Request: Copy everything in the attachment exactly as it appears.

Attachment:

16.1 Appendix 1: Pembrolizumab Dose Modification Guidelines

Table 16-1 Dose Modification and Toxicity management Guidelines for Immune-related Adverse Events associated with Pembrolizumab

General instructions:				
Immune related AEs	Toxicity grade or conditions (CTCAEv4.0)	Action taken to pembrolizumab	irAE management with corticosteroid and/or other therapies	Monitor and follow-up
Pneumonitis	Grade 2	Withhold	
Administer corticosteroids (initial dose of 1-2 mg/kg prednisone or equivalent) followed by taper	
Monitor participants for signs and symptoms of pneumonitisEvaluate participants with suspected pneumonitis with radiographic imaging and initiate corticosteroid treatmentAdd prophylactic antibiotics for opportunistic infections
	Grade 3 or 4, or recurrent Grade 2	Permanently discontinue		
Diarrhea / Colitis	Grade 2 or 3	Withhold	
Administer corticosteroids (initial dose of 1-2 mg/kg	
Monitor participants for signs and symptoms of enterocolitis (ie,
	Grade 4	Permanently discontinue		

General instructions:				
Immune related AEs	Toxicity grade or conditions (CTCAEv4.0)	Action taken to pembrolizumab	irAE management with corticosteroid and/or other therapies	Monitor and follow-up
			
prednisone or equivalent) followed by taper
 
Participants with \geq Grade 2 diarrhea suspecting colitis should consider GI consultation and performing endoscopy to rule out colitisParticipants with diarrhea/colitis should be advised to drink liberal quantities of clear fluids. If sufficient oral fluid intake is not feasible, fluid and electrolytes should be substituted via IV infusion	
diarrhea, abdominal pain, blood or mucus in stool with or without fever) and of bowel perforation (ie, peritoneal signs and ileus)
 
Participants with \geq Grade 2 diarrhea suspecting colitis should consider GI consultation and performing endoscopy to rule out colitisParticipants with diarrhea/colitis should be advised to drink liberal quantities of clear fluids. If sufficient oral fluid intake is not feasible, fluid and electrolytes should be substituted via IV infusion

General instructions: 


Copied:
16.1 Appendix 1: Pembrolizumab Dose Modification Guidelines

Table 16-1 Dose Modification and Toxicity management Guidelines for Immune-related Adverse Events associated with Pembrolizumab

General instructions:				
Immune related AEs	Toxicity grade or conditions (CTCAEv4.0)	Action taken to pembrolizumab	irAE management with corticosteroid and/or other therapies	Monitor and follow-up
Pneumonitis	Grade 2	Withhold	
Administer corticosteroids (initial dose of 1-2 mg/kg prednisone or equivalent) followed by taper	
Monitor participants for signs and symptoms of pneumonitisEvaluate participants with suspected pneumonitis with radiographic imaging and initiate corticosteroid treatmentAdd prophylactic antibiotics for opportunistic infections
	Grade 3 or 4, or recurrent Grade 2	Permanently discontinue		
Diarrhea / Colitis	Grade 2 or 3	Withhold	
Administer corticosteroids (initial dose of 1-2 mg/kg	
Monitor participants for signs and symptoms of enterocolitis (ie,
	Grade 4	Permanently discontinue		

General instructions:				
Immune related AEs	Toxicity grade or conditions (CTCAEv4.0)	Action taken to pembrolizumab	irAE management with corticosteroid and/or other therapies	Monitor and follow-up
			
prednisone or equivalent) followed by taper
 
Participants with \geq Grade 2 diarrhea suspecting colitis should consider GI consultation and performing endoscopy to rule out colitisParticipants with diarrhea/colitis should be advised to drink liberal quantities of clear fluids. If sufficient oral fluid intake is not feasible, fluid and electrolytes should be substituted via IV infusion	
diarrhea, abdominal pain, blood or mucus in stool with or without fever) and of bowel perforation (ie, peritoneal signs and ileus)
 
Participants with \geq Grade 2 diarrhea suspecting colitis should consider GI consultation and performing endoscopy to rule out colitisParticipants with diarrhea/colitis should be advised to drink liberal quantities of clear fluids. If sufficient oral fluid intake is not feasible, fluid and electrolytes should be substituted via IV infusion

General instructions: 